|Hyundai joined the supermini-SUV sector just two years ago with the Kona. Now it’s adding a petrol electric hybrid to the range to sit alongside the fully electric version and the two conventional petrol engines and replace the diesel offering.|
|Key rival:||Nissan Juke|
|Hyundai Konda hybrid Premium|
|On sale:||26th September 2019|
With the race between car makers to introduce as many eco powertrains as possible fully under way, Hyundai has installed a ‘self-charging’ petrol-electric hybrid in the Kona small crossover.
Hyundai already has a fully electric Kona on sale, but the strong demand for that car means that if you ordered one today you’d be lucky to see it arrive on your driveway before March.
Hence the new hybrid, which is aimed at capturing some of that demand for more efficient, non-diesel cars.
Powering the hybrid is a 1.6-litre petrol engine coupled to a 32kW motor powered by a 1.56kWh battery. The result is a WLTP CO2 figure of 90g/km for the entry level SE car on 16-inch alloys or 99g/km for higher-spec cars on 18-inch rims.
The economy of 56.5mpg (or 52.3mpg for the higher specifications) is also on a par with the outgoing diesel Kona that the hybrid replaces, but the hybrid avoids the 4% benefit-in-kind tax penalty that all non-RDE2 diesels incur. The result is a car that sits in either the 22% or 23% company car tax band depending on the trim level.
Helping the real-world efficiency, the Kona is fitted with a system that advises the driver when it’s best to lift and coast in order to recharge the battery. It uses sat-nav information to detect when there’s a likely time to let the battery regenerate, such as approaching a motorway exit, and informs the driver via the dashboard.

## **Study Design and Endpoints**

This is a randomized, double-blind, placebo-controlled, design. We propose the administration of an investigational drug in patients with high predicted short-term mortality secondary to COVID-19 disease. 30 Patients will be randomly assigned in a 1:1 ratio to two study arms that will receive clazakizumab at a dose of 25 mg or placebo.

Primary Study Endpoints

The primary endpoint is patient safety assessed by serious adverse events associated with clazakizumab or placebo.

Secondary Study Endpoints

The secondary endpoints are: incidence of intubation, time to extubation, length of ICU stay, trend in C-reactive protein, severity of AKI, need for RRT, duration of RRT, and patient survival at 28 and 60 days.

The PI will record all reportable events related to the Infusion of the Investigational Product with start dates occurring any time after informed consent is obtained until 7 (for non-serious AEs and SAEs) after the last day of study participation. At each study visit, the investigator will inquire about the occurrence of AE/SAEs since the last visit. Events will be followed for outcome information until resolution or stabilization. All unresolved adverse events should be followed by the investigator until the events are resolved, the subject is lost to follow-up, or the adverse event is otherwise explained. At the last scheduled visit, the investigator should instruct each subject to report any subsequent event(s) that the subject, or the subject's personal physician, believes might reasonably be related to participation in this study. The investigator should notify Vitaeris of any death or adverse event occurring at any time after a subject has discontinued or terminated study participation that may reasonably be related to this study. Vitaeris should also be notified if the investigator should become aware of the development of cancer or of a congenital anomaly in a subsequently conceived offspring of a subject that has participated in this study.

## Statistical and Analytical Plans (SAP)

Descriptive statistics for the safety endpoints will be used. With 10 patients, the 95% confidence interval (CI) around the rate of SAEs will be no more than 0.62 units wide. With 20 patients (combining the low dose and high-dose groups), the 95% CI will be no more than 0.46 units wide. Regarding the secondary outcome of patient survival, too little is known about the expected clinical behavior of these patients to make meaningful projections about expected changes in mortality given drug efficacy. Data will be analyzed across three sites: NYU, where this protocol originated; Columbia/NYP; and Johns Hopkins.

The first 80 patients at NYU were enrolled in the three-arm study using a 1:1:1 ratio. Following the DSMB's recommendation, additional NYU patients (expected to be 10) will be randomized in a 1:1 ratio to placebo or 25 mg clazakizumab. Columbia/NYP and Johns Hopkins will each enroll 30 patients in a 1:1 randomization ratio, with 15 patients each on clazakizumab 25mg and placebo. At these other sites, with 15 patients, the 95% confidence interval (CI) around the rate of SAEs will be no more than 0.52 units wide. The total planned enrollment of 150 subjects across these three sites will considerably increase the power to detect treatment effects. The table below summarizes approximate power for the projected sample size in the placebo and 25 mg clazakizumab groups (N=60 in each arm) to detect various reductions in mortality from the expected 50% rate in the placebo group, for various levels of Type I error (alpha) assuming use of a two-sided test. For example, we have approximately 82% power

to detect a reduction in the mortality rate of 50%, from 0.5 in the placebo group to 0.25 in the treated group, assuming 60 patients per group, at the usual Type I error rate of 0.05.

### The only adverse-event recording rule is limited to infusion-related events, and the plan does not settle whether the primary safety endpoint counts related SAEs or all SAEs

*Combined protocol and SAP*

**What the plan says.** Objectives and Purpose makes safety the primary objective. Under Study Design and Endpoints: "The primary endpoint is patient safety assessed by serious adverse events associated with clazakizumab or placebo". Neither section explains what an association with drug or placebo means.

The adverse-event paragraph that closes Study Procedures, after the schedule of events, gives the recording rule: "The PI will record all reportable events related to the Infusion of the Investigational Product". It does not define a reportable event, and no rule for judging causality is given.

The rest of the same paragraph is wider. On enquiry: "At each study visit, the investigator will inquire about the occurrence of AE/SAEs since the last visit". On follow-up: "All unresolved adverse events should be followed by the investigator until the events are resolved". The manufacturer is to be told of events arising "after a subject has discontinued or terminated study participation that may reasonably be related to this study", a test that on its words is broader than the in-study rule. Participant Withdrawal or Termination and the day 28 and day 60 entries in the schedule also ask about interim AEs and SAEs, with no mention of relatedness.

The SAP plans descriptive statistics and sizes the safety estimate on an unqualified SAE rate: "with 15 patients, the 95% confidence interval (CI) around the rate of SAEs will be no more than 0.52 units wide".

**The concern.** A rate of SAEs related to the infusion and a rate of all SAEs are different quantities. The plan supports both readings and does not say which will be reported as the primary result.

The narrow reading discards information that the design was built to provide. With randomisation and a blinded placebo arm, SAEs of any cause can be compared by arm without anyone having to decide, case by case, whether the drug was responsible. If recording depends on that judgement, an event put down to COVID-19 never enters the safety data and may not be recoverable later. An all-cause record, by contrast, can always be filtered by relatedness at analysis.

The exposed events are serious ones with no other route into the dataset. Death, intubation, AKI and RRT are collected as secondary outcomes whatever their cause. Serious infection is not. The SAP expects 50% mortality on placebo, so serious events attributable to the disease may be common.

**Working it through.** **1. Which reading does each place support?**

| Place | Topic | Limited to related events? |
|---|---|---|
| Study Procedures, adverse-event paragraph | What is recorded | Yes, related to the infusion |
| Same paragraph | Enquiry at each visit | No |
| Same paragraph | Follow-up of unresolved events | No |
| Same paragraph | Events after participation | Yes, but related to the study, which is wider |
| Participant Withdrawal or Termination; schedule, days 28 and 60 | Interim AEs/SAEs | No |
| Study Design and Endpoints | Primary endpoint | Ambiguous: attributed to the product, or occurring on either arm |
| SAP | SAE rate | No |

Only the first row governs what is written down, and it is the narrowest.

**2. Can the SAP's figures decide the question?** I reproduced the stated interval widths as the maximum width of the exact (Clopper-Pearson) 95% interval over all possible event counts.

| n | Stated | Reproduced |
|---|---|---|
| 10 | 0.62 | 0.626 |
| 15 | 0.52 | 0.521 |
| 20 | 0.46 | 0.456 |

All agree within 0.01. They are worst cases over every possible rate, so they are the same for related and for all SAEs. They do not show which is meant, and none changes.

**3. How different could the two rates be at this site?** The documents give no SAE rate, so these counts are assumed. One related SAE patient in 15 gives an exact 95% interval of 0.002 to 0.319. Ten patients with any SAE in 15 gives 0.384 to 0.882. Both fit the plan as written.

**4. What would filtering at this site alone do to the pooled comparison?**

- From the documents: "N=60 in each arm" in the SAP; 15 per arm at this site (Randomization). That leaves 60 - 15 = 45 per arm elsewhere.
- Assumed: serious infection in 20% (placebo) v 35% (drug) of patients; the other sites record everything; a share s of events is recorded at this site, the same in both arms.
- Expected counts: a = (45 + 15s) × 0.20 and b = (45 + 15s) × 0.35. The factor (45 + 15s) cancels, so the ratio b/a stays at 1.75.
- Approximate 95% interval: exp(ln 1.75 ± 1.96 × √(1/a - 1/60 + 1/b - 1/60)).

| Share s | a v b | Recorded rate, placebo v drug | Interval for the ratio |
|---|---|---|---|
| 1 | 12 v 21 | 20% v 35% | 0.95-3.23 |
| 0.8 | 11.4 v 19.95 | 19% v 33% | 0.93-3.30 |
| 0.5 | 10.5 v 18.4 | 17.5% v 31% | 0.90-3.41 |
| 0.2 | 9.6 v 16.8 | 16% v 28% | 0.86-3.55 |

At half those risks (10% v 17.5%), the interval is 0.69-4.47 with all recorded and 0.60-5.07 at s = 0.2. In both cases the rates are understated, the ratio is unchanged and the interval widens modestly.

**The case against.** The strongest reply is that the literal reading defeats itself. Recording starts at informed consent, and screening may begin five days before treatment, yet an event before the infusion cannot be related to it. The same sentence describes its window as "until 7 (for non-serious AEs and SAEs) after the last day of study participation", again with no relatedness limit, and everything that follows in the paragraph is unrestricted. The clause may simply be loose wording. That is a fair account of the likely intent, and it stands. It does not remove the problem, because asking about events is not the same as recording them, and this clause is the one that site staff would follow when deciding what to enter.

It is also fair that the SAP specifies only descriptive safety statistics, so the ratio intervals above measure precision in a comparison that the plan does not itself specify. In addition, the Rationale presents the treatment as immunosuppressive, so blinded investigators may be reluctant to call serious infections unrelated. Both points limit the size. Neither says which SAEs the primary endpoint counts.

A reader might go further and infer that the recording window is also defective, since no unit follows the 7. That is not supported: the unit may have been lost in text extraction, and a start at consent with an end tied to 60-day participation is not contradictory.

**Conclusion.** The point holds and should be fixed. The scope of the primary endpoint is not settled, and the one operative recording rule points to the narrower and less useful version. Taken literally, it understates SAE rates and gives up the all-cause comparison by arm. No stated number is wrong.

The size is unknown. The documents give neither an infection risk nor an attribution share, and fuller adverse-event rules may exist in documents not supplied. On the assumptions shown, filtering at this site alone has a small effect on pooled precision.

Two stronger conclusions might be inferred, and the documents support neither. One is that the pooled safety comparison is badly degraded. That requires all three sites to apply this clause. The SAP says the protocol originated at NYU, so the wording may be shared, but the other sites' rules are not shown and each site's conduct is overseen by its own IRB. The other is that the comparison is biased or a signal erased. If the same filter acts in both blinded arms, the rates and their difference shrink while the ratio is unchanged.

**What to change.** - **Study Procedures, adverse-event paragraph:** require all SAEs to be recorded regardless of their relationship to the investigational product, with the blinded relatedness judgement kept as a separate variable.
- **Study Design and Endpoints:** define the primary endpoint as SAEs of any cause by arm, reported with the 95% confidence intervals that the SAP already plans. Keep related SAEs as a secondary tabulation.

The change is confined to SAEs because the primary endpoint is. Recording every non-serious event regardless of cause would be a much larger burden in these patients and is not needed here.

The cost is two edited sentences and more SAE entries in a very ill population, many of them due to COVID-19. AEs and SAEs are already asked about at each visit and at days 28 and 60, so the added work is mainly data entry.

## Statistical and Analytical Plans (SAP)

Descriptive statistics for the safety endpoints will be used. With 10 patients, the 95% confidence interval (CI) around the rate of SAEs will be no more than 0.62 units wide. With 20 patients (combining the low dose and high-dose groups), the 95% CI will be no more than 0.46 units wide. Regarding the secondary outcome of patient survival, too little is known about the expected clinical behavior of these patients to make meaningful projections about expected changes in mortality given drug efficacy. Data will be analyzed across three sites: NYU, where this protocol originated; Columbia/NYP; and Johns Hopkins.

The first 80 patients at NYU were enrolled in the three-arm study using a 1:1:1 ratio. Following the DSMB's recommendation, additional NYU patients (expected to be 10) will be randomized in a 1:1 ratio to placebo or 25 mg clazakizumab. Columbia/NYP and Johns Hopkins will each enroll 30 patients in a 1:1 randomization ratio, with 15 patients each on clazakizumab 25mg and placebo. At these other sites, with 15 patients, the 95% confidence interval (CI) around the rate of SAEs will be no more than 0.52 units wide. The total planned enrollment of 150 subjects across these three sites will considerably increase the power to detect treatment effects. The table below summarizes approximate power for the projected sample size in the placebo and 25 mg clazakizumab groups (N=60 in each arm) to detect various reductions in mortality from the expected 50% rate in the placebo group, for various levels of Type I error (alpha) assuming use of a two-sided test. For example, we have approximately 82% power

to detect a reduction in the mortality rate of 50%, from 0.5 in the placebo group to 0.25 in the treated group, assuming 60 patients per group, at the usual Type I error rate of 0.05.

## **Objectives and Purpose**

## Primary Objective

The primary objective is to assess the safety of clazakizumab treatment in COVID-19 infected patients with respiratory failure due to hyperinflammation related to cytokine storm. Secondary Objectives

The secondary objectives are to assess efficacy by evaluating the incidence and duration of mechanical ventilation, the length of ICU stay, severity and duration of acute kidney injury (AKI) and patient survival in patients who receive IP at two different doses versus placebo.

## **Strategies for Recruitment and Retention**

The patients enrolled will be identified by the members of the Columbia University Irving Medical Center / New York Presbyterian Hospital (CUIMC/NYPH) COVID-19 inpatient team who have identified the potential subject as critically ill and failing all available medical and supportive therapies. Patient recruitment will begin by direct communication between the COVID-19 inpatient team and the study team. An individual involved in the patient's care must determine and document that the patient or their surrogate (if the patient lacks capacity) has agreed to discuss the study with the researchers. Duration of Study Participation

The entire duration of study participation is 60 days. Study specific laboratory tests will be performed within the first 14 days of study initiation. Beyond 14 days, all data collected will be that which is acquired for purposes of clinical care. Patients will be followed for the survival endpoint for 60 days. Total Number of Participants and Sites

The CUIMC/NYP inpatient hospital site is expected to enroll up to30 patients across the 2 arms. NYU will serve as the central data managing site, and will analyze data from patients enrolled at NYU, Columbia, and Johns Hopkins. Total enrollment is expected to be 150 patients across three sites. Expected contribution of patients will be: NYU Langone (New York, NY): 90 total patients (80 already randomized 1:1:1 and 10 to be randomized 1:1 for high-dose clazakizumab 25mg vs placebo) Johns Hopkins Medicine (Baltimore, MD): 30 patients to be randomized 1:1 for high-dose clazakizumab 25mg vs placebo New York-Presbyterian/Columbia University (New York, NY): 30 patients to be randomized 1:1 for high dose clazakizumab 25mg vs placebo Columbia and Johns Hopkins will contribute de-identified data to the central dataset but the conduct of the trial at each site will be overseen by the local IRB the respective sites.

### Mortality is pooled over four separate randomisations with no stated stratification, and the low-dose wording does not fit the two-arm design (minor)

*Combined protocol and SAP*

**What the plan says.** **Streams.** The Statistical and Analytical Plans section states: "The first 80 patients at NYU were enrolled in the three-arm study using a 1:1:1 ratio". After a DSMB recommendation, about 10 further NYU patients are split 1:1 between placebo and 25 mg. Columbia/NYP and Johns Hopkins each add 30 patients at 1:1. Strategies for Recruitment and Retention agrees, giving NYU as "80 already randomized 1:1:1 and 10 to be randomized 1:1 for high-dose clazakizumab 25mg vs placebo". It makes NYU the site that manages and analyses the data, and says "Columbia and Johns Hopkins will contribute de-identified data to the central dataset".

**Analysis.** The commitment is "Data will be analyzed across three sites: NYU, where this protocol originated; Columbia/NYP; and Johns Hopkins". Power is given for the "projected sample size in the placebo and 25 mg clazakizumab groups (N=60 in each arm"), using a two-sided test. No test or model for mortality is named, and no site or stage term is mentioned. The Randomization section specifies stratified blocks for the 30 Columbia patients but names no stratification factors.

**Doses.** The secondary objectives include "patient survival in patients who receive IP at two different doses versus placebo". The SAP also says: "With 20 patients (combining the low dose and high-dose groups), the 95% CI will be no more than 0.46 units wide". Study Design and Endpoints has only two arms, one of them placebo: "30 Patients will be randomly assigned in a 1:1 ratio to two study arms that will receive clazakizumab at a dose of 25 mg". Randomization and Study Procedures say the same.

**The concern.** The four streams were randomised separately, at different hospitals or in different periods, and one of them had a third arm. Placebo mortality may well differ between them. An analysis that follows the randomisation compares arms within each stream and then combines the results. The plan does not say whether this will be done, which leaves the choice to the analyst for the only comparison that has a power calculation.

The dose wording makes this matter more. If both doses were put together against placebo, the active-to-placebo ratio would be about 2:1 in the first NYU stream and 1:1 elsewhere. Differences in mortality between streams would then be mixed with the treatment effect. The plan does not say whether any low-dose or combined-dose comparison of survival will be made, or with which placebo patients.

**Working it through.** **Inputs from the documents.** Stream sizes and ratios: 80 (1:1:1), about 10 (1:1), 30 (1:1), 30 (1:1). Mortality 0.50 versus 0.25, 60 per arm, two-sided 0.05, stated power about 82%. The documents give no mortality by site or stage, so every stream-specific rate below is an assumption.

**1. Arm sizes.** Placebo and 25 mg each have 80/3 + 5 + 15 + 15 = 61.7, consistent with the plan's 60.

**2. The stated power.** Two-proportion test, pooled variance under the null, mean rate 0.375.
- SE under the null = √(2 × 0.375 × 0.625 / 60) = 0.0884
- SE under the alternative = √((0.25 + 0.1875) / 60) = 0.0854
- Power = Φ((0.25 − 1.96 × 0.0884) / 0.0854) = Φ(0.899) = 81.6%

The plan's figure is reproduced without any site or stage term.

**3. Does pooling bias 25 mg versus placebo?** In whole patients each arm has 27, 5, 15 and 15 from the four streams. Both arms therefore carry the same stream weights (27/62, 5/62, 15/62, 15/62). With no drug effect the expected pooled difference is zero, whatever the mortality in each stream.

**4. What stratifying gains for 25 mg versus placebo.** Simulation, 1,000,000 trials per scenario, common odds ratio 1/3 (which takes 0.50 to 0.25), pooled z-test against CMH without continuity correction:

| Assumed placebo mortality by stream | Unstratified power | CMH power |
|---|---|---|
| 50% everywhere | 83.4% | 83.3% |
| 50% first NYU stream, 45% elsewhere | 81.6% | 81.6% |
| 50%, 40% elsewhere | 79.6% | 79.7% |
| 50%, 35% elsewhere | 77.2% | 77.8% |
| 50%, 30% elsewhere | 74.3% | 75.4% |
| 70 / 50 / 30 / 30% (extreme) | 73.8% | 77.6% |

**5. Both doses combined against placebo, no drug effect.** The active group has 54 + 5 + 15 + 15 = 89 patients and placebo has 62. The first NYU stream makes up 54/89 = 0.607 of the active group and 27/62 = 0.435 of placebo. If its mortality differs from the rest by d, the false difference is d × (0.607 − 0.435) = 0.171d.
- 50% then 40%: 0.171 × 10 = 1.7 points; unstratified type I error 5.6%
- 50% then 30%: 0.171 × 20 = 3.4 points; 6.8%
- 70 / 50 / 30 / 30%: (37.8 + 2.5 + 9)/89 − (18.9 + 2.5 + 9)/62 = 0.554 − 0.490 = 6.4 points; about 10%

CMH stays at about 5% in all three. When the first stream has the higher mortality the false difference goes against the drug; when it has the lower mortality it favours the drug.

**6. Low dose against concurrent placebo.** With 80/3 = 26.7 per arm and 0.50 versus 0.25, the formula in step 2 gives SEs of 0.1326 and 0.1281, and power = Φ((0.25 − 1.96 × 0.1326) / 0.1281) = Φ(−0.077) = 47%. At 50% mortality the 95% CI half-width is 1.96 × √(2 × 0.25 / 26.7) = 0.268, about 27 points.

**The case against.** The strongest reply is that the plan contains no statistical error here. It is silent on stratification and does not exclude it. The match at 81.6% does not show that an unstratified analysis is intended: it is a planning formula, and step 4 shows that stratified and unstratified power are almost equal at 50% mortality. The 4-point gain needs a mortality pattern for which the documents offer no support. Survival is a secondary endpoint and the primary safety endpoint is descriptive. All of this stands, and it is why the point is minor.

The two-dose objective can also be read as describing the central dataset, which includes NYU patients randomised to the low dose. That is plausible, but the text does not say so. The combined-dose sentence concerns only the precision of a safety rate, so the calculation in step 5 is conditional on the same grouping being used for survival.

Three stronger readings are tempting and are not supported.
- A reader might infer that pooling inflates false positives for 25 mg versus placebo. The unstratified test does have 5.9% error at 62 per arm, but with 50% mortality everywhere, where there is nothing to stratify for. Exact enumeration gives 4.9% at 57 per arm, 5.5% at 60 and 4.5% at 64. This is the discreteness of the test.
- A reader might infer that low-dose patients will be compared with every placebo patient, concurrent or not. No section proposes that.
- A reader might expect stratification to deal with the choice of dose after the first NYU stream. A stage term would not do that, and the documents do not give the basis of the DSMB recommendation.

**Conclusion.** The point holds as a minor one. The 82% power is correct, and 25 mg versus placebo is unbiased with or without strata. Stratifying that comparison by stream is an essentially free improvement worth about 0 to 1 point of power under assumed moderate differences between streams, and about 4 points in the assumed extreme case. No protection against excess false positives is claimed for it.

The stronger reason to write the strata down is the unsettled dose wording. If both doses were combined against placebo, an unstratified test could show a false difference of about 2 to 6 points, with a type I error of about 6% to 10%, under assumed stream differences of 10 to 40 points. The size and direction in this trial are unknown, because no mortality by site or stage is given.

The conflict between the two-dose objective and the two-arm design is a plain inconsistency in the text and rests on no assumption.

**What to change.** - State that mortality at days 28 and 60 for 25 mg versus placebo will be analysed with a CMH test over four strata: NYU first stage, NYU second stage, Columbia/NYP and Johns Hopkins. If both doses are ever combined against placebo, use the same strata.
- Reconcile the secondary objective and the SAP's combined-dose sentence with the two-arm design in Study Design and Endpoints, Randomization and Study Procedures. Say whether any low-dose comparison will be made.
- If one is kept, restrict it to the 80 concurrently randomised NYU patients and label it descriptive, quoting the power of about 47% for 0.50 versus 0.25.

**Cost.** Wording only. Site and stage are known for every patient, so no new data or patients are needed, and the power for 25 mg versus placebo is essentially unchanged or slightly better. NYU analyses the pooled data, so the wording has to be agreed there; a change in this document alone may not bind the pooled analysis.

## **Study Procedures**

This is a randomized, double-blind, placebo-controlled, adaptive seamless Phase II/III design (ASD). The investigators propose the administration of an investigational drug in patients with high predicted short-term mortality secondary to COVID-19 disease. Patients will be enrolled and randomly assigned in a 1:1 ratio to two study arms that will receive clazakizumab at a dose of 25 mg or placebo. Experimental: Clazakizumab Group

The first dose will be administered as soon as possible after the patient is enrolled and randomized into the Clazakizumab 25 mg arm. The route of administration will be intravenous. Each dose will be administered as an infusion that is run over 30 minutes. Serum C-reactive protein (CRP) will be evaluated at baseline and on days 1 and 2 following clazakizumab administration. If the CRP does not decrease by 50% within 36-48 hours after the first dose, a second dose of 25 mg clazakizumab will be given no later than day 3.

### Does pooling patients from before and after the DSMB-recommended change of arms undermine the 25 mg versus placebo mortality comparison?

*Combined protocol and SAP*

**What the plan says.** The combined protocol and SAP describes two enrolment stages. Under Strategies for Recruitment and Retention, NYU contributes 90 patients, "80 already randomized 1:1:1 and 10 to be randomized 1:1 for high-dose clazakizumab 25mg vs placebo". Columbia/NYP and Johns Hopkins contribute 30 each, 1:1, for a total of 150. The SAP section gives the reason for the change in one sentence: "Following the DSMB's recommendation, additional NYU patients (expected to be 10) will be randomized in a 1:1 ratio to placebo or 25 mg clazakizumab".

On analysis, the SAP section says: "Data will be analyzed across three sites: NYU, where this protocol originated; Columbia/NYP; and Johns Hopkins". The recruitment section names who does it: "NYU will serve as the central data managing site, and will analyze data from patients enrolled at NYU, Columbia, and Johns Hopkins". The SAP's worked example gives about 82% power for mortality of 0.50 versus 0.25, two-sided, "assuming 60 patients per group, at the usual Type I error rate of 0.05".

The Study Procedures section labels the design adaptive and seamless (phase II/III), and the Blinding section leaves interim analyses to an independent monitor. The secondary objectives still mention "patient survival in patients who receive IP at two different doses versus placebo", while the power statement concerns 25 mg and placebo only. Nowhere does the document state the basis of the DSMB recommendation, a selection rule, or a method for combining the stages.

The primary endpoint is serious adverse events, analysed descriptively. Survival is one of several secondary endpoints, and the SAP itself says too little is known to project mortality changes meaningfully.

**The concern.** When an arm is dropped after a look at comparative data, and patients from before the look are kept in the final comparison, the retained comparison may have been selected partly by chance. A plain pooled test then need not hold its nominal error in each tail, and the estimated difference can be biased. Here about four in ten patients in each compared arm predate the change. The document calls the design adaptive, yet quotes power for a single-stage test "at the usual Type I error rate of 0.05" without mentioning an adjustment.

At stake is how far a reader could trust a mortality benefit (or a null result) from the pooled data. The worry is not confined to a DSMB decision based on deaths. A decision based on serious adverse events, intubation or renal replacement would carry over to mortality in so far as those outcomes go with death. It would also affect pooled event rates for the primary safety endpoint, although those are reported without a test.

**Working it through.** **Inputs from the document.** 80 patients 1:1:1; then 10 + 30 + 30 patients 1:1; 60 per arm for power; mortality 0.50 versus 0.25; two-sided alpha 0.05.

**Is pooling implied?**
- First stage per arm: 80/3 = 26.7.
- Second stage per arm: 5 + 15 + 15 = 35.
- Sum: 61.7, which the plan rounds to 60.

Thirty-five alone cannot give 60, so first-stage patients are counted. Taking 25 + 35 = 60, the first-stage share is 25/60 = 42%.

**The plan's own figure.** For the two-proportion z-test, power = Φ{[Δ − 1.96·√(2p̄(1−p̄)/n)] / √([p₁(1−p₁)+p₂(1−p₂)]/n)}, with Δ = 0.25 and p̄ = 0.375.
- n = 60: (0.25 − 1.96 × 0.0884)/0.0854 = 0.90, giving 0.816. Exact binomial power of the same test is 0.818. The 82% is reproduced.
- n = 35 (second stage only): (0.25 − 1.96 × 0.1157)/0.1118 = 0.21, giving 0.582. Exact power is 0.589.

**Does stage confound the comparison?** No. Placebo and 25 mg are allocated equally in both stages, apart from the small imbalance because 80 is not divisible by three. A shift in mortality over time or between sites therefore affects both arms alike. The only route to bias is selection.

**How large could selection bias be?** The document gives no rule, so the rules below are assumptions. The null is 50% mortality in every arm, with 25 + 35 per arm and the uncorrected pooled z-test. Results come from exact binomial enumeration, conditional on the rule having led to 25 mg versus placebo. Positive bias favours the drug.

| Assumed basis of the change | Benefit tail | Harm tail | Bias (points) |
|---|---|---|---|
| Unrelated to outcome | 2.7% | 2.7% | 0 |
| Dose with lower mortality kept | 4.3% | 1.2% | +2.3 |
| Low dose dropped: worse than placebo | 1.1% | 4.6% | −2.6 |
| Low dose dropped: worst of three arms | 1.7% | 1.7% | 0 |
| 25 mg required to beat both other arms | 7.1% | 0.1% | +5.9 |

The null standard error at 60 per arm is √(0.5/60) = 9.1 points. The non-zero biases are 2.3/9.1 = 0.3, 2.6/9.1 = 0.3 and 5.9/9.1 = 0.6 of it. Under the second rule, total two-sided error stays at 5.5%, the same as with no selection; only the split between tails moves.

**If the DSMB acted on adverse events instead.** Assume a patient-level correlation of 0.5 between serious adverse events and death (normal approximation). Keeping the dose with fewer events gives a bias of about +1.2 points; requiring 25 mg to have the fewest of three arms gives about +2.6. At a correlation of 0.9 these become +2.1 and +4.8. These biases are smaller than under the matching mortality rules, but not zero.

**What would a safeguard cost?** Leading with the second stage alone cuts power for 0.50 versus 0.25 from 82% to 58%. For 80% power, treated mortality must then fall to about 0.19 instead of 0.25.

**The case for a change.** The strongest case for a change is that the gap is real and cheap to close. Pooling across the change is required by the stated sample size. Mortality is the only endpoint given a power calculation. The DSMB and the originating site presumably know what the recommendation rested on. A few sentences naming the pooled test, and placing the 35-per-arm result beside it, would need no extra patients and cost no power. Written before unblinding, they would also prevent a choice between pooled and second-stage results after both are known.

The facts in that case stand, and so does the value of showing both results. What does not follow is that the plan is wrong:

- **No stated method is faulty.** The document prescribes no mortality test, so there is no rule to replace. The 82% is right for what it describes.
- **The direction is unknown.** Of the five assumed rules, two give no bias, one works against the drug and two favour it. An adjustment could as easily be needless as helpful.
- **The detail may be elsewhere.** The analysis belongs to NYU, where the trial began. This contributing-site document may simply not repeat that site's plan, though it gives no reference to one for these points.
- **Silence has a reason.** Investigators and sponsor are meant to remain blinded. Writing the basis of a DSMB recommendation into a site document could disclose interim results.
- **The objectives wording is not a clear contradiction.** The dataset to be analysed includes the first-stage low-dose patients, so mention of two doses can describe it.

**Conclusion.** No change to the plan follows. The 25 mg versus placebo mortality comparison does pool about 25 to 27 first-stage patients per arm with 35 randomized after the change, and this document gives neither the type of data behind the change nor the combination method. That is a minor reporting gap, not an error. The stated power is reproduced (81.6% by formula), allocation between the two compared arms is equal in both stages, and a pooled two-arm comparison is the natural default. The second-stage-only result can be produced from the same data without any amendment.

Hyundai has also fitted the Kona hybrid with its new connected car tech that allows owners to control and view systems within the car from a mobile phone app. Included in the Bluelink system is remote locking, climate control, trip information and in EV cars it will also control the charging. The system will eventually be rolled out to all Hyundais in the next few years.
The Kona hybrid sits on the same uprated suspension as the higher-powered versions of the regular Kona, which means the supermini SUV drives well and copes far better with potholes and bumps than the cars fitted with the standard suspension. This also means that suspension does a good job of minimising body roll. The steering, meanwhile, is accurate, if a touch numb.
The transition between the petrol and electric modes is near-imperceptible and, thanks to the use of a double-clutch auto gearbox, changes are smooth in full automatic mode. There are also wheel-mounted paddles to shift gear manually.
The result is an appealing package that’s as tax-efficient as you’ll get without going for a car that you need to plug in.